What makes good editing?

I don’t think any other article would explain it better. Learnt a lot! Just wish to share it with the world!

view from the cutting room floor

Compared to many of the other Oscar categories, “Best Film Editing” is often a tough one to predict.  With “Best Cinematography,” “Best Art Direction,” and “Best Costume Design,” for instance, you can clearly see how each nominee demonstrated a mastery of their craft and set themselves apart from their peers.  With editing, however, aptly called “The Invisible Art” of cinema, what’s been left out is just as important as what ends up in the final cut.  The audience has no realistic way of knowing what compromises in performance the editor had to make in order to elucidate a specific plot point or which amazing shots couldn’t be used simply because they presented an inconsistency in story or character.  Even a seasoned editor, who knows better than anyone else what the editorial process involves, may not be able to recognize a brilliant feat of editing without a glimpse of what was…

View original post 725 more words

#1 Timeless Classics – Charlie Chaplin “The Kid” (1921)

I’ve taken up the task of watching as many classics as possible this season. I feel it takes some time to get used to the old way of treating films. But once you learn to assimilate them, it opens a whole new ocean of experiences.

I’ve been told that all the films by Sir Charles Spencer are fairly easy to relate to. And indeed they are. The simplicity of the narrative and the lack of dialogue remove the barriers for someone like me. Once I played the film I could not look away from the screen for even a second.

Some quick interesting facts:

1. It was the second highest grossing film of 1921

2. It is considered as one of the greatest films in cinematic history

3. Many of Chaplin’s admirers regard The Kid as his best and most personal film. Yet it seems to have been born out of a state of acute emotional turmoil in his private life.

4. The inspiration of the film’s story is a tragic real life incident in Chaplin’s life – Mildred (his wife then) became pregnant and gave birth to a malformed boy, who died after only three days. Chaplin evidently suffered acute trauma from this loss. Only ten days after his own child was buried, Chaplin was auditioning babies at his studio. He was absorbed and excited by a new plan for a story in which the Little Tramp would become surrogate father to an abandoned child. The film would be called The Waif. (I like the name The Waif better!)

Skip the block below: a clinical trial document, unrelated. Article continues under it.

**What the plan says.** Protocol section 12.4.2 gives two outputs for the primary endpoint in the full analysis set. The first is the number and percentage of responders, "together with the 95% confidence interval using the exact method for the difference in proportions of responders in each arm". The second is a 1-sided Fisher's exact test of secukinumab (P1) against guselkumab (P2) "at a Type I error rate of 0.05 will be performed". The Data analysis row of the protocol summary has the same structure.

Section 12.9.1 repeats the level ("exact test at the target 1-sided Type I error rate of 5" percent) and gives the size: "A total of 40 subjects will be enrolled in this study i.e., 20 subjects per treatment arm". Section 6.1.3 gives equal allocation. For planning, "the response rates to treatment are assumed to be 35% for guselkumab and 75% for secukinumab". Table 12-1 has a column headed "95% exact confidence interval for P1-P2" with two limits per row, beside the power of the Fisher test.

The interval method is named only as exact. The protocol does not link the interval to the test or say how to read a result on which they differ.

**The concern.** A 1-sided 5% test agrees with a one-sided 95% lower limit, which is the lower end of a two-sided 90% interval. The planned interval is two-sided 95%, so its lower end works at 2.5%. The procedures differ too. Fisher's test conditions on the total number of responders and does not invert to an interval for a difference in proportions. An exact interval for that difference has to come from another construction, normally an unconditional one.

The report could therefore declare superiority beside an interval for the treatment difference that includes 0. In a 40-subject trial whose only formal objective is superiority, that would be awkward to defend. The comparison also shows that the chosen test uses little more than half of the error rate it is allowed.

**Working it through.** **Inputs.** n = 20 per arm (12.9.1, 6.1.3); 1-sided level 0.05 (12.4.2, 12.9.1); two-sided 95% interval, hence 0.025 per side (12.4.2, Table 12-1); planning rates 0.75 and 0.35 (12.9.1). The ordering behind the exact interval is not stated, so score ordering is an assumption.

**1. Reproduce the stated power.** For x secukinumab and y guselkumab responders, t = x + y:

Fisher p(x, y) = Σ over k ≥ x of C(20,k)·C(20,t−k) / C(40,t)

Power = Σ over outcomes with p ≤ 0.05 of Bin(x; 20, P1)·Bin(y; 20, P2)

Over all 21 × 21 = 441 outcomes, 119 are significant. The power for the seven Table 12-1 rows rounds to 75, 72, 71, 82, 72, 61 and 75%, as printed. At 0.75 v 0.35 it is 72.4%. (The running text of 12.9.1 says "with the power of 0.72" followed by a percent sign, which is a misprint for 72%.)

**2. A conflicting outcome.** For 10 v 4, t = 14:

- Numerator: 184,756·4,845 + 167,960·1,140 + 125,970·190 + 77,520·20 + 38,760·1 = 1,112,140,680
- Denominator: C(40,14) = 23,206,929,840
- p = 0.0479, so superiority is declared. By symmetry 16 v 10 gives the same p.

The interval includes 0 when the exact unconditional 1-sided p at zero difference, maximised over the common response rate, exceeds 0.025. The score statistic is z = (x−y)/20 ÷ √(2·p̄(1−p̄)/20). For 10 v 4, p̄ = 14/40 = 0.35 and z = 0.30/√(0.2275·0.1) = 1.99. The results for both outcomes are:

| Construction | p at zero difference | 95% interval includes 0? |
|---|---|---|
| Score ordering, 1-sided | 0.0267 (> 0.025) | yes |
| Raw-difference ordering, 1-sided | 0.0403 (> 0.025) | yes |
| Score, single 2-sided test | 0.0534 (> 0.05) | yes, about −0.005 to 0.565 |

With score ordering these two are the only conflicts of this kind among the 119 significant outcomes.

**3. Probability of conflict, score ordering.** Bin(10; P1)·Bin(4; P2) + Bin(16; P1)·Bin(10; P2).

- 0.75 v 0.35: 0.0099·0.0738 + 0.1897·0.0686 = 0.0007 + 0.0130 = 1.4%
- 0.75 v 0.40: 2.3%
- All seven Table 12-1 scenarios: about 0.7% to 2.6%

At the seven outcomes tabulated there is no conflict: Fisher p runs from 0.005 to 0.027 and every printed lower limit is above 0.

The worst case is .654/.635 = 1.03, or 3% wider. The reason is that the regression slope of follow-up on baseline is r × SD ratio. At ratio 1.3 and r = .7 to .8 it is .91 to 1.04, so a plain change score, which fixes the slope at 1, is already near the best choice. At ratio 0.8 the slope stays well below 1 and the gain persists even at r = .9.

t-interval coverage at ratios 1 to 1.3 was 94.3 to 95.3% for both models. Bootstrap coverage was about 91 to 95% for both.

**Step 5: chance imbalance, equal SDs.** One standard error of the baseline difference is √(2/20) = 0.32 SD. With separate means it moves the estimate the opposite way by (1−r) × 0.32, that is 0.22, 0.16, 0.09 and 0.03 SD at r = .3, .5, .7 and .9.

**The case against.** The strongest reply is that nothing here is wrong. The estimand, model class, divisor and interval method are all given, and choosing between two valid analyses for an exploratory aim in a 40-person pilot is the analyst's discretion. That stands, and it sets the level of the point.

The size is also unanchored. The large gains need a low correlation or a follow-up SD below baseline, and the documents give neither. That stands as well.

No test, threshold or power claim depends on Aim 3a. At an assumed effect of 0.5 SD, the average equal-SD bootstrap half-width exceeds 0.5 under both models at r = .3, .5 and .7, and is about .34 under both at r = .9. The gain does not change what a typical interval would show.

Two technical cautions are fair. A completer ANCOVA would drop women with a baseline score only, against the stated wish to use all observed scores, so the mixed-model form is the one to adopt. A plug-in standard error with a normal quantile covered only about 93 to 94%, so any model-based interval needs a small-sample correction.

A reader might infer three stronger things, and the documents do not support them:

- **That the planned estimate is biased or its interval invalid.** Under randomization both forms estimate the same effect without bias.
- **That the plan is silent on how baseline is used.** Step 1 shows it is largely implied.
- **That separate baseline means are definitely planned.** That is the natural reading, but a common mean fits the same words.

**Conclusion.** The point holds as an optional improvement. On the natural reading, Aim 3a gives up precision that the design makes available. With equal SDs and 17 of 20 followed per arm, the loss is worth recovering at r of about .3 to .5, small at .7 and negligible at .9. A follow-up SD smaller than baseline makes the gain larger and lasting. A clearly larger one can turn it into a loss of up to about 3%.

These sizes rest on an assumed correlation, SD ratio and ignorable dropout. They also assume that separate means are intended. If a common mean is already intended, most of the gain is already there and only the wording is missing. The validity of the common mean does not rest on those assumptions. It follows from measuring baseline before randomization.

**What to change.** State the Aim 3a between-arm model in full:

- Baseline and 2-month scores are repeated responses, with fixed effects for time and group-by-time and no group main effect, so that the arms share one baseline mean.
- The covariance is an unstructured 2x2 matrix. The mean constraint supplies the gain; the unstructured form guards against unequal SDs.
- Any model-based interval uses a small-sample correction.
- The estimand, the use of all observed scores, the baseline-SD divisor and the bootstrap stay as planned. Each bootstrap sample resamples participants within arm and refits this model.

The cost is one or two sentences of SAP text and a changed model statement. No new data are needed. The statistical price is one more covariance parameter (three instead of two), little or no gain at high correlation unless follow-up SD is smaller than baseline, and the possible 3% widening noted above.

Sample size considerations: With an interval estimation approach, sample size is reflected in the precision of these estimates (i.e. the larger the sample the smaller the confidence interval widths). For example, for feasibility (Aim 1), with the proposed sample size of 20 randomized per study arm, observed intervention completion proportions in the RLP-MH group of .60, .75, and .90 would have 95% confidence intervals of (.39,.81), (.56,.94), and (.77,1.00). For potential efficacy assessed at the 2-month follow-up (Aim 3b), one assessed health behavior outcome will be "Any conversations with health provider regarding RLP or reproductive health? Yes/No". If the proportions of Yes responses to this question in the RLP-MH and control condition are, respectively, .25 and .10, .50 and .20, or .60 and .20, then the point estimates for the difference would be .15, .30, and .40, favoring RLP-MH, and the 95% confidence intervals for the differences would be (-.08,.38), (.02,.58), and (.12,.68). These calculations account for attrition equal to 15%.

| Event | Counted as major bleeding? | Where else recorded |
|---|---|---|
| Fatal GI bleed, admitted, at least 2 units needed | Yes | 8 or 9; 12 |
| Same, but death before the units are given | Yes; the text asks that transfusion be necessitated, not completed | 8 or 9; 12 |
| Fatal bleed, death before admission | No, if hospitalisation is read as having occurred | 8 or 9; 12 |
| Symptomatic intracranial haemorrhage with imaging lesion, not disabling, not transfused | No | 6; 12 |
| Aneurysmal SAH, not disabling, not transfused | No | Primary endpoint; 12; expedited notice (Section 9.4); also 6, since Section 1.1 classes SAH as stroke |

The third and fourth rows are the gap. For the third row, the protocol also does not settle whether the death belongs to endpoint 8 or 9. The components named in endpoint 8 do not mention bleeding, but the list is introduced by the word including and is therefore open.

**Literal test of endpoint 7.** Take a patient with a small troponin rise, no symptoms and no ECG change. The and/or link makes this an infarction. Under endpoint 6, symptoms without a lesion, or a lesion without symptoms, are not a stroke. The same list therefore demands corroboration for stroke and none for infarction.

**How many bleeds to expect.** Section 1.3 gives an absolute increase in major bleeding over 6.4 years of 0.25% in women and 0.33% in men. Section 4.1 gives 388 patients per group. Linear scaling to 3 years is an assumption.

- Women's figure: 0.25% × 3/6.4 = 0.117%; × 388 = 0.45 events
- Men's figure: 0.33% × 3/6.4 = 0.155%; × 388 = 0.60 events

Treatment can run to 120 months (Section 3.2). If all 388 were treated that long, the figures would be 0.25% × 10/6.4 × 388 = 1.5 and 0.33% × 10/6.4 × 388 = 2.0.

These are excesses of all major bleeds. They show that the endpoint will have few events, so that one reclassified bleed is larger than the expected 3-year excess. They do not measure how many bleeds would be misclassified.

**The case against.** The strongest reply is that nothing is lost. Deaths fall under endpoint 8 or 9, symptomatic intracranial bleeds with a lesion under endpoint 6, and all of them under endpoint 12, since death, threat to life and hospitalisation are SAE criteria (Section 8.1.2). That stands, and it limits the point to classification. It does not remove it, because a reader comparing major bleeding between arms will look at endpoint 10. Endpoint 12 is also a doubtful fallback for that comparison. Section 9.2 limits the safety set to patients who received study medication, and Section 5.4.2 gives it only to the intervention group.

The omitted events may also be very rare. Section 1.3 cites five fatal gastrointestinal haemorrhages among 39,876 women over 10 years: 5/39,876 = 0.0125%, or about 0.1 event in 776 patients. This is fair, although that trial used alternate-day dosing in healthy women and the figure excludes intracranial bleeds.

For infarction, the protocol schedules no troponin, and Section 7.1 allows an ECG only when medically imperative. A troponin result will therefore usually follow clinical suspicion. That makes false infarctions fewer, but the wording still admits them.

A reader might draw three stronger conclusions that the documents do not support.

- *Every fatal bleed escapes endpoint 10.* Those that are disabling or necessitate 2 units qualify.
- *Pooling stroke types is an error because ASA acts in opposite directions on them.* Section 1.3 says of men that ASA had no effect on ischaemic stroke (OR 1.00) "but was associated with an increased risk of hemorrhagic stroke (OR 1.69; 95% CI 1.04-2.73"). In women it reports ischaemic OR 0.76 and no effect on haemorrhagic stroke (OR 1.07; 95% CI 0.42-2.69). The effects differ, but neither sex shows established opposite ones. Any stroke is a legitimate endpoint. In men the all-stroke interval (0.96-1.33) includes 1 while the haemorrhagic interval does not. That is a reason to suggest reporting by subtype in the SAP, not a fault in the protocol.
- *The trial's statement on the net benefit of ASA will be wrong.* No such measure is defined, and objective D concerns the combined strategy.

5. In the end Charlie had filmed more than fifty times the length of film that appeared in the finished picture. Such a shooting ratio – it was precisely 53 to 1 – was far higher than for any other film he ever made. Working with kids was difficult for the tramp as well!

6. Jackie Coogan, at 7, became a world celebrity, honoured by princes, presidents and the Pope himself when he embarked on a European tour. He enjoyed a brief film career as a child actor, but, as Hollywood wits declared, senility hit him at 13 years old. As a young adult he found himself penniless: his mother and step-father had mismanaged his childhood earnings, and what little money was left was eaten up in legal battles. The one good outcome was that Jackie’s much publicised problems led to the introduction of a law to give financial protection to child performers: into this day it is known as The Coogan Act.

The premise forced me to look into the story of Krishna in the Sanskrit epic Mahabharata. For saving Krishna from his uncle Kamsa Krishna’s father Vasudeva had to leave him with Yasoda in Gokul. Yasoda brought him up as her own ward. After everything was settled, it raised a question – who is Krishna’s real mother?

Rather than falling into this debate what I take back from this is, the one-line of the story could be similar. But only the setting in which the story takes place is different. It simply changes the possibilities. The evil Kamsa is replaces by urban evils such as poverty and unemployment. Also, this story is told from Chaplin’s (Yasoda’s) perspective. It makes a whole lot of difference.

This film in particular will hold a special place in my heart because of one strange coincidence. In the afternoon I was reading about the famous story of a Muslim child raised by a Hindu father in Lucknow. And I happen to watch this film on the same night. It was a beautiful accident and I’m sure it will stay with me for a while.

The movie is available on the Internet Archive and you can watch it over here.

Ref: www.charliechaplin.com